The Brits and I seem to be having some trouble understanding each other. Up until a few weeks ago, I honestly thought the South African accent was one of the easiest to understand. Apparently not. Neither is the British accent.
I started realising this while going about my daily working activities. Most of our piercings cost 30 quid; but whenever I tell this to the Brits, nine times out of ten, they hear 50. It’s not easy correcting them when they’re already in a state of shock – £50 for a piercing?! “No, no,” I say, “It’s thirty, three-oh, thirty.” They look back at me, their faces blank, they’re still hearing thirty. Now I have said the words ‘thirty’ and ‘fifty’ over and over to myself, but I’m not hearing the similarities – even if I pronounce them with a British twang.
One of my recent misunderstandings definitely deserves ‘priceless’ status. I walked into a coffee shop and asked how much their filter coffee costs. The dude behind the counter looked at me as if I’d just crawled out of a piece of particularly smelly cheese and said, “Photo copies?!” Yes – that’s what I said. I walked into a coffee shop and asked for photo copies. Right.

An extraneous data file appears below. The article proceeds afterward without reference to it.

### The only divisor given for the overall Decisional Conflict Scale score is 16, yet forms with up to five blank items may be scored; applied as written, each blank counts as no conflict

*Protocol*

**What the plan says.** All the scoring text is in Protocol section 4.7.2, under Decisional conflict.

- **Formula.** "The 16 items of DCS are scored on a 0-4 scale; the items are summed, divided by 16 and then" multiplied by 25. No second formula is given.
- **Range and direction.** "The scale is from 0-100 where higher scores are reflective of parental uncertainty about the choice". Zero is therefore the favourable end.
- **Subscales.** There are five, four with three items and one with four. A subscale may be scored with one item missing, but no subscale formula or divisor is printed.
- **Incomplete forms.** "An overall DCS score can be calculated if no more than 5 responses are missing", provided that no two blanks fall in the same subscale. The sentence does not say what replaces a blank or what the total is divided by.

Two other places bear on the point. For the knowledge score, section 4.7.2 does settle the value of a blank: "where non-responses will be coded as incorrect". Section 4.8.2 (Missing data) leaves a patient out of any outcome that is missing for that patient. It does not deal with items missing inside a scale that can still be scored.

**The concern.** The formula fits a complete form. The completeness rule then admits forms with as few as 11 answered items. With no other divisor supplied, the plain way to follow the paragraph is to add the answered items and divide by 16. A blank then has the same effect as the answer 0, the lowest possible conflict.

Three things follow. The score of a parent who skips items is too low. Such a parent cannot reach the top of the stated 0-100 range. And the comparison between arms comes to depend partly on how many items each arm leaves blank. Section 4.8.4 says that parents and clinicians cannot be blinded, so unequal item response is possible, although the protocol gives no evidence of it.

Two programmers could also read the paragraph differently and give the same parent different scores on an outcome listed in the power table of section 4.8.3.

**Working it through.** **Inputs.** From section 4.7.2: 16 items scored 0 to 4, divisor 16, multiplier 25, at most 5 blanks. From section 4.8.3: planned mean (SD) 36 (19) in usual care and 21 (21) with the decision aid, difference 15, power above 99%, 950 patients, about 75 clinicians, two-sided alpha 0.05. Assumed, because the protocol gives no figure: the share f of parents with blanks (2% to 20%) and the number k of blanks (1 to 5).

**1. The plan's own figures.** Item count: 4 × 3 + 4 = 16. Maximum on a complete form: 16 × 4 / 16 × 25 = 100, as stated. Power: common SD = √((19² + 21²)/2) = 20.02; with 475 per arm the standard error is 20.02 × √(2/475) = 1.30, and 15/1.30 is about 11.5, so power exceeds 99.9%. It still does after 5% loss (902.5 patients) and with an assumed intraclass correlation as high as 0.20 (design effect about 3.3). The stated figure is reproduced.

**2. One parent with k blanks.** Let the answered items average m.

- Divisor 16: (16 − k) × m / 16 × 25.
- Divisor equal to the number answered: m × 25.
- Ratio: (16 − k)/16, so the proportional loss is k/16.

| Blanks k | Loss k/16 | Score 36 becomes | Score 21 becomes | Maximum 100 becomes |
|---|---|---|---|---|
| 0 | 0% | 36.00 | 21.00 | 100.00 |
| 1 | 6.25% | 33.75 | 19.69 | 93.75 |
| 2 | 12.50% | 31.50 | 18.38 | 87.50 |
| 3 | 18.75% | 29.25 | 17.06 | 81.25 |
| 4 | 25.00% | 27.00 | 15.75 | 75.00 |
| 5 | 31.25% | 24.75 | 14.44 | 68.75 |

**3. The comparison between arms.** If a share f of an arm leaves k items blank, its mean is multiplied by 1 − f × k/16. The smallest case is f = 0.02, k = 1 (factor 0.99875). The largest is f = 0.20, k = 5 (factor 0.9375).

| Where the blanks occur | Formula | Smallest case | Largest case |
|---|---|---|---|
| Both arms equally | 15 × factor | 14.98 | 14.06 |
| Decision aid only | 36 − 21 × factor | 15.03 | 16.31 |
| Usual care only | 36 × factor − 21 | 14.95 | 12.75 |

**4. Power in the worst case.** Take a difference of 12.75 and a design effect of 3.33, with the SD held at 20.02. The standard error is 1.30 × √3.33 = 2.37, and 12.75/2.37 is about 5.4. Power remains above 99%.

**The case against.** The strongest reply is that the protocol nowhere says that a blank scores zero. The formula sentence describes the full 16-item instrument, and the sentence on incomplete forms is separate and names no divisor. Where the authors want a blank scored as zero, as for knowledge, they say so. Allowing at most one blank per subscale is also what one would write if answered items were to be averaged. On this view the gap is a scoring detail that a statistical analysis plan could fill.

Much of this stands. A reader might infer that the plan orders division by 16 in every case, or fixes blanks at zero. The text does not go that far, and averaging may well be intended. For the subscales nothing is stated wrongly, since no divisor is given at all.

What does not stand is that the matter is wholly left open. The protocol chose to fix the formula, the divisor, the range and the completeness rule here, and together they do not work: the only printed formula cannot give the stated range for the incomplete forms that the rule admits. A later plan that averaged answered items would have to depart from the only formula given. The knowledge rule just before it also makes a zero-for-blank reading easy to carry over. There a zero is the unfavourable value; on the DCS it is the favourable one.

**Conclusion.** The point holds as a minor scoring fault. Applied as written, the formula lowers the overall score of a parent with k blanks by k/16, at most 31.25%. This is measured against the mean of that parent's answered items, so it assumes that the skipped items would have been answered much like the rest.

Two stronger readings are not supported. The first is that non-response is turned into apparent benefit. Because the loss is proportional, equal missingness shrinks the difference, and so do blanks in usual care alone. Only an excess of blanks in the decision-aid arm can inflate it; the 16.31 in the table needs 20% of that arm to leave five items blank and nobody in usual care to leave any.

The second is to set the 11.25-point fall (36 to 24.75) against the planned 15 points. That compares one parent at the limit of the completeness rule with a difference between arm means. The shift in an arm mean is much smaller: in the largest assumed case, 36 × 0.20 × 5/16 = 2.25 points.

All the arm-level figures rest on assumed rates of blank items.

Besides struggling to get used to the accent here, I’m still trying to adapt to the different names they have for some things. For instance, it’s not a pram, but a “buggy”; it’s not an ATM, but a “hole in the wall” (?!); it’s not lip-ice, but “lip balm; and it’s not a braai, but a barbeque.
I definitely am not used to being called “love” and “mate”; while I’m still not sure how or if I’m supposed to respond to the standard greeting of “All right - (insert above-mentioned ‘love’ or ‘mate’ here)?” Rhetorical question, perhaps?
If somebody gets you “nicked”, they’re reporting you to the police; if somebody tells you, “See you next Tuesday,” they’re not being polite; and a Yorkie is not a small dog.
I guess it just takes a little time to get used, ‘innit?